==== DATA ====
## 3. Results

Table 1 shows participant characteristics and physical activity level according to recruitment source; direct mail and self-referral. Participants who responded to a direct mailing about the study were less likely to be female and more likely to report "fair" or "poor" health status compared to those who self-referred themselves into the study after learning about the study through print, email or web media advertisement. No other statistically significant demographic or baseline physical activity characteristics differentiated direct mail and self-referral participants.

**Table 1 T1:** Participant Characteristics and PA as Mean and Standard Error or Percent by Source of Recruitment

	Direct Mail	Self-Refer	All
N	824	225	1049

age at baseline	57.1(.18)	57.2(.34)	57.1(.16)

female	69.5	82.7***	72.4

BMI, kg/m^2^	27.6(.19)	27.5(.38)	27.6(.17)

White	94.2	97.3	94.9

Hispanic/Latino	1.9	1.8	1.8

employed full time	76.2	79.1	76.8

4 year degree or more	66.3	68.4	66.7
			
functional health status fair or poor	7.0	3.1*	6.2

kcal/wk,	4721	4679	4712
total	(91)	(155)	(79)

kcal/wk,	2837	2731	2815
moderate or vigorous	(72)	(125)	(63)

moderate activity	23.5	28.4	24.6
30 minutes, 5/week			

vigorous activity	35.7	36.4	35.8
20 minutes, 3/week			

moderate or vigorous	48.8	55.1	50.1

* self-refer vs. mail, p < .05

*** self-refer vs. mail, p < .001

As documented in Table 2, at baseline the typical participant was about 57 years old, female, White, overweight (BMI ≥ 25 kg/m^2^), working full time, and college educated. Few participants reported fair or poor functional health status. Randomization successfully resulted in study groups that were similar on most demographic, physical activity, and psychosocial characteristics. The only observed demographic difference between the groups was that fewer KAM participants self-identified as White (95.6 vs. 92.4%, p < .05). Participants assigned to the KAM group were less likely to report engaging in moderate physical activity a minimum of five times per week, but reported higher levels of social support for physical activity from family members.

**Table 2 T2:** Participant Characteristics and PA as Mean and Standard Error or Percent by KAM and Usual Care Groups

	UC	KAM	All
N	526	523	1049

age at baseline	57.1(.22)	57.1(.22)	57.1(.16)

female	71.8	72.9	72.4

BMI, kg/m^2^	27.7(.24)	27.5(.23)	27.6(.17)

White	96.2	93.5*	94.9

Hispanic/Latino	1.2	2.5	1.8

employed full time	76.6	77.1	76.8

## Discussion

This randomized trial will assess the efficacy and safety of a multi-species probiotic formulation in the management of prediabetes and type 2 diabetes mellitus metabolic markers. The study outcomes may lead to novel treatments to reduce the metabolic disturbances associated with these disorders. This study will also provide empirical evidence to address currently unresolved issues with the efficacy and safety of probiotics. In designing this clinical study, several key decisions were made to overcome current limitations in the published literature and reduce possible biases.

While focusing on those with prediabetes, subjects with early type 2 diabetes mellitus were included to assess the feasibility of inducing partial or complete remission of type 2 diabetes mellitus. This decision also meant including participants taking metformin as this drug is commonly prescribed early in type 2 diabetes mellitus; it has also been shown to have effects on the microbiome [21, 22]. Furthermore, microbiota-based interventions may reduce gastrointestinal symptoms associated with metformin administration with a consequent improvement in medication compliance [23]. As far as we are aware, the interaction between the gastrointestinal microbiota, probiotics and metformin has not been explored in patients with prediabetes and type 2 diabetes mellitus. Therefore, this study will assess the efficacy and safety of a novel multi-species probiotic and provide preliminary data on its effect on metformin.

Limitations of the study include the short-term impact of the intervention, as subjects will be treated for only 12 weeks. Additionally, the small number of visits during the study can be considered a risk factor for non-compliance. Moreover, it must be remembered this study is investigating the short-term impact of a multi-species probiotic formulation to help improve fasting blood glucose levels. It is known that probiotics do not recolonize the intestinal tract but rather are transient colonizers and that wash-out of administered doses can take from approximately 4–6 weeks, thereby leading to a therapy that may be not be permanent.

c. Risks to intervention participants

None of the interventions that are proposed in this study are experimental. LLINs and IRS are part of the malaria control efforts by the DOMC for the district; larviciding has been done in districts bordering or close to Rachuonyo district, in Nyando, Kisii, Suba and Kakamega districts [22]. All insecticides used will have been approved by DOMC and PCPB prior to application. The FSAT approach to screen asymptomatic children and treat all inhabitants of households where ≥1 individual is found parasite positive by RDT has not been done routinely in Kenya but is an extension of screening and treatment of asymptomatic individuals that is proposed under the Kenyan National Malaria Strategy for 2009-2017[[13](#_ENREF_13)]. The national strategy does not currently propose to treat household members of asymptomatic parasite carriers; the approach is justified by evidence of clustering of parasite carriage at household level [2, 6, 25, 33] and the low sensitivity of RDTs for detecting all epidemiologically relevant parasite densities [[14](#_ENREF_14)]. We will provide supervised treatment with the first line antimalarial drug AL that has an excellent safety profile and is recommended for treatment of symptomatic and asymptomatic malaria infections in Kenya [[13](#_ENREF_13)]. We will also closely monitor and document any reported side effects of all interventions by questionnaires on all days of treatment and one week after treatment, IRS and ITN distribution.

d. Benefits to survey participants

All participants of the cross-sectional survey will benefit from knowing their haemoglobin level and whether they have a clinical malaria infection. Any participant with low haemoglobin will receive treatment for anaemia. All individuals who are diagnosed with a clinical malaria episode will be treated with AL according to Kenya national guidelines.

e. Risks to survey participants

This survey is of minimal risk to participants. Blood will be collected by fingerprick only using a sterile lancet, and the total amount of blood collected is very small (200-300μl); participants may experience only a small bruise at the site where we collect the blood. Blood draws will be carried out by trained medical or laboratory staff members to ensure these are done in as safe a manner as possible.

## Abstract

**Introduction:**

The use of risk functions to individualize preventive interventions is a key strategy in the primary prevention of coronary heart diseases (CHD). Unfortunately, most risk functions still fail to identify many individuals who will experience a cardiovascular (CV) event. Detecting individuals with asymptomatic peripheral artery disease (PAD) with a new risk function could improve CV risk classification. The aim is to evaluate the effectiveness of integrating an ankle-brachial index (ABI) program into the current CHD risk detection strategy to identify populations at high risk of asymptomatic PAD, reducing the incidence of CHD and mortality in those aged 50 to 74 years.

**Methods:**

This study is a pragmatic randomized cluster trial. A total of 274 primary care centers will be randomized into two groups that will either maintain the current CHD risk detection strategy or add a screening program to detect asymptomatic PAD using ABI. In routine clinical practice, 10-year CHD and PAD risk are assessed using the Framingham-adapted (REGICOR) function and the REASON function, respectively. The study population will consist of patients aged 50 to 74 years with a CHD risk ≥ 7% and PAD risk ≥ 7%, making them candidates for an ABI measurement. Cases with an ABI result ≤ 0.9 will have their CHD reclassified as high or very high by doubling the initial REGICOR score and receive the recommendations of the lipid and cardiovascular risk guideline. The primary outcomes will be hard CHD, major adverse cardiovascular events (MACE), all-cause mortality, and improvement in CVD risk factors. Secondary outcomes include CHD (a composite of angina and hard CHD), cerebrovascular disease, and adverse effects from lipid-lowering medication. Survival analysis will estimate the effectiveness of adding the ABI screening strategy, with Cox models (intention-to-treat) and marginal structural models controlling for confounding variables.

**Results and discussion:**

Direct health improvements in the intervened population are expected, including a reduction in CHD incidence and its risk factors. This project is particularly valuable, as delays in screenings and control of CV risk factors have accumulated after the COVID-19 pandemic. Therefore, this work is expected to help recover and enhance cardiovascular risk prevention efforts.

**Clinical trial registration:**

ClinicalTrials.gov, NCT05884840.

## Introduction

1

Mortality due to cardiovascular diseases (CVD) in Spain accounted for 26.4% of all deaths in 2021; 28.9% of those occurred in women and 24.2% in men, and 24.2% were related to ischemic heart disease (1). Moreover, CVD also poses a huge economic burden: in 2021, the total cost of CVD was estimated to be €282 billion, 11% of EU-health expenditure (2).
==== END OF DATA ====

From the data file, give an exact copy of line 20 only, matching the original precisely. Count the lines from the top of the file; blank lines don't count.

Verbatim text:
vigorous activity	35.7	36.4	35.8